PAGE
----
After trying her hand at photography for the first time during the current school holidays, Spectra Secondary School student Amrun Nesa will see her work exhibited at her void deck today.
Nesa, 13, is one of 18 children staying in rental flats in Yishun Street 22 who took part in Hello Heartlands! - a project led by photographer Bernice Wong, 28, and her friends.
"The idea was to see this Yishun neighbourhood through their eyes," said Ms Wong.
Over three weekends, the children took photos around their neighbourhood, reviewed them, and even visited the Children's Biennale at the National Gallery Singapore to be inspired.
Prints of the group's 40 or so photos - taken by the children on disposable cameras - are on display at the void deck of Block 269A.
Ms Wong said: "We wanted them to have meaningful June holidays. Many of them spend their holidays in this neighbourhood. They don't get to go out, or do anything fun."
"Middle-class kids can go on vacations... But for these kids, a lot of them don't have such holidays."
Besides giving them a sense of ownership through the exhibition, Ms Wong said she hopes it can boost their self-confidence.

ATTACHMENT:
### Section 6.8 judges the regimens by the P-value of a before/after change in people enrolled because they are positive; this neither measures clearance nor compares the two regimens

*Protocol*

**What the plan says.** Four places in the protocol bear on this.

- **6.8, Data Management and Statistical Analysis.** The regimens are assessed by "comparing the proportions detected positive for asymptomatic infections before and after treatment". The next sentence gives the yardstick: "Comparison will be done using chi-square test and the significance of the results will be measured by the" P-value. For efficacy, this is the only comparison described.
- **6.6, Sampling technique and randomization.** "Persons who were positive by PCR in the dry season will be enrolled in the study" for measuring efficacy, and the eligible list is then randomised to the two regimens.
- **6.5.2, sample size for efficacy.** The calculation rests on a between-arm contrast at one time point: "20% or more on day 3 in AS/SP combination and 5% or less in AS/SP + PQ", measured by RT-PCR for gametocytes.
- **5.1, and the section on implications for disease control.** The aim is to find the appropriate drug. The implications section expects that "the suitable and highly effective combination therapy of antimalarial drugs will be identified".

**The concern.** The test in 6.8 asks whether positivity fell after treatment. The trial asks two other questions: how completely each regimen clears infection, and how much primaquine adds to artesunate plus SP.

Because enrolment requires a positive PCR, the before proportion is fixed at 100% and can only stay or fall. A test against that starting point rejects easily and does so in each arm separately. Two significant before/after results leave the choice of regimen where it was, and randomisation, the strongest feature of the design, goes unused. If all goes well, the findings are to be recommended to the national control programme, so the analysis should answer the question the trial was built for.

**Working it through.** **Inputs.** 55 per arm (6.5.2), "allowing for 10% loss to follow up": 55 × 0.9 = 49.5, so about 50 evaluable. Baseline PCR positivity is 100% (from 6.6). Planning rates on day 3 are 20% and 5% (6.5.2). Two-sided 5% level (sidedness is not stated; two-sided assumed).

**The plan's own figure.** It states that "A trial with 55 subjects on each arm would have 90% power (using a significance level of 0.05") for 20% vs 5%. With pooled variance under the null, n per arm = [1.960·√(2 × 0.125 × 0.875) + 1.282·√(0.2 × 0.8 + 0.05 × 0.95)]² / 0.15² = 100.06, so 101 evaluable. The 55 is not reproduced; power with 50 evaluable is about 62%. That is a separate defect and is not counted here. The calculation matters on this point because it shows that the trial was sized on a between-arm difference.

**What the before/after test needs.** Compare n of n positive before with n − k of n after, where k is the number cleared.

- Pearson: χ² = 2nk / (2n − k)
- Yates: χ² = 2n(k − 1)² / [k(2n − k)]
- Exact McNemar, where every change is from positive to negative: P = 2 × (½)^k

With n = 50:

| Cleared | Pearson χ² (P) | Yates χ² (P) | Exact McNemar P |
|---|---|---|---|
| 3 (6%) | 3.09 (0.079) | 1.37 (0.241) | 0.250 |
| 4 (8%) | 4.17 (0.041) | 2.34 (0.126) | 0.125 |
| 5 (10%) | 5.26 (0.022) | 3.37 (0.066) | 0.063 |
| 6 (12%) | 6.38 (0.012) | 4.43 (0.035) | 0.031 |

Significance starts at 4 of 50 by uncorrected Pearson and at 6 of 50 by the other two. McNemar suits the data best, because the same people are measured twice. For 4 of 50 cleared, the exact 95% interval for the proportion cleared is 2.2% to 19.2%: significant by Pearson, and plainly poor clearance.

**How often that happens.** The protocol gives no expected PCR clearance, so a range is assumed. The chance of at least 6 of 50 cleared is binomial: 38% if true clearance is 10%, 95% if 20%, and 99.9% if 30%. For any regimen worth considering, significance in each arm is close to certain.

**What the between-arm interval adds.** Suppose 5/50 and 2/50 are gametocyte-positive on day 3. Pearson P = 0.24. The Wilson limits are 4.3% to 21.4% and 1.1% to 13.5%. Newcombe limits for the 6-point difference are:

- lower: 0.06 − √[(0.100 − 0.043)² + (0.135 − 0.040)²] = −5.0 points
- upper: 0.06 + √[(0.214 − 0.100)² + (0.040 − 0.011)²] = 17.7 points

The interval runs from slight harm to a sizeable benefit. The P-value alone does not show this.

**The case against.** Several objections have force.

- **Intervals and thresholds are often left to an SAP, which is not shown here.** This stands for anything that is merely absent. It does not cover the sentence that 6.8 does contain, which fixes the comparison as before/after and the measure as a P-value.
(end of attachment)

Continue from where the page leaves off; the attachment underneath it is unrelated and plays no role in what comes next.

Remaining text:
Asked about her proudest work on display, Nesa said: "My favourite photo is the one that I took of Bernice's car... That's the car that I use to travel around Singapore."
Ms Wong has known Nesa and her family for more than three years, documenting their lives on camera for a project on urban poverty.
While the latest project started with 12 children, whom Ms Wong and Nesa invited by walking around the blocks, more joined in as word got around. Like Secondary 1 student Mohamed Shamir, 13, who was playing at a void deck when they told him about it.
While he studies in Singapore, his family has moved to Johor Baru, where he now lives.
Of his experience with the project, he said: "I learnt about teamwork, and how to understand one another and respect others' opinions. "
Primary 5 pupil Nur Atiqah Najwa, 11, said her father encouraged her to join. She said: "I never used to go downstairs."
Artist Kim Whye Kee, 37, the project co-organiser, hopes this will be the start of a journey for the children to learn more about themselves, their environment and, eventually, the world beyond.
"I came from here - rental areas," he said. "Due to our family situations, we did not get to see, visit or explore many things."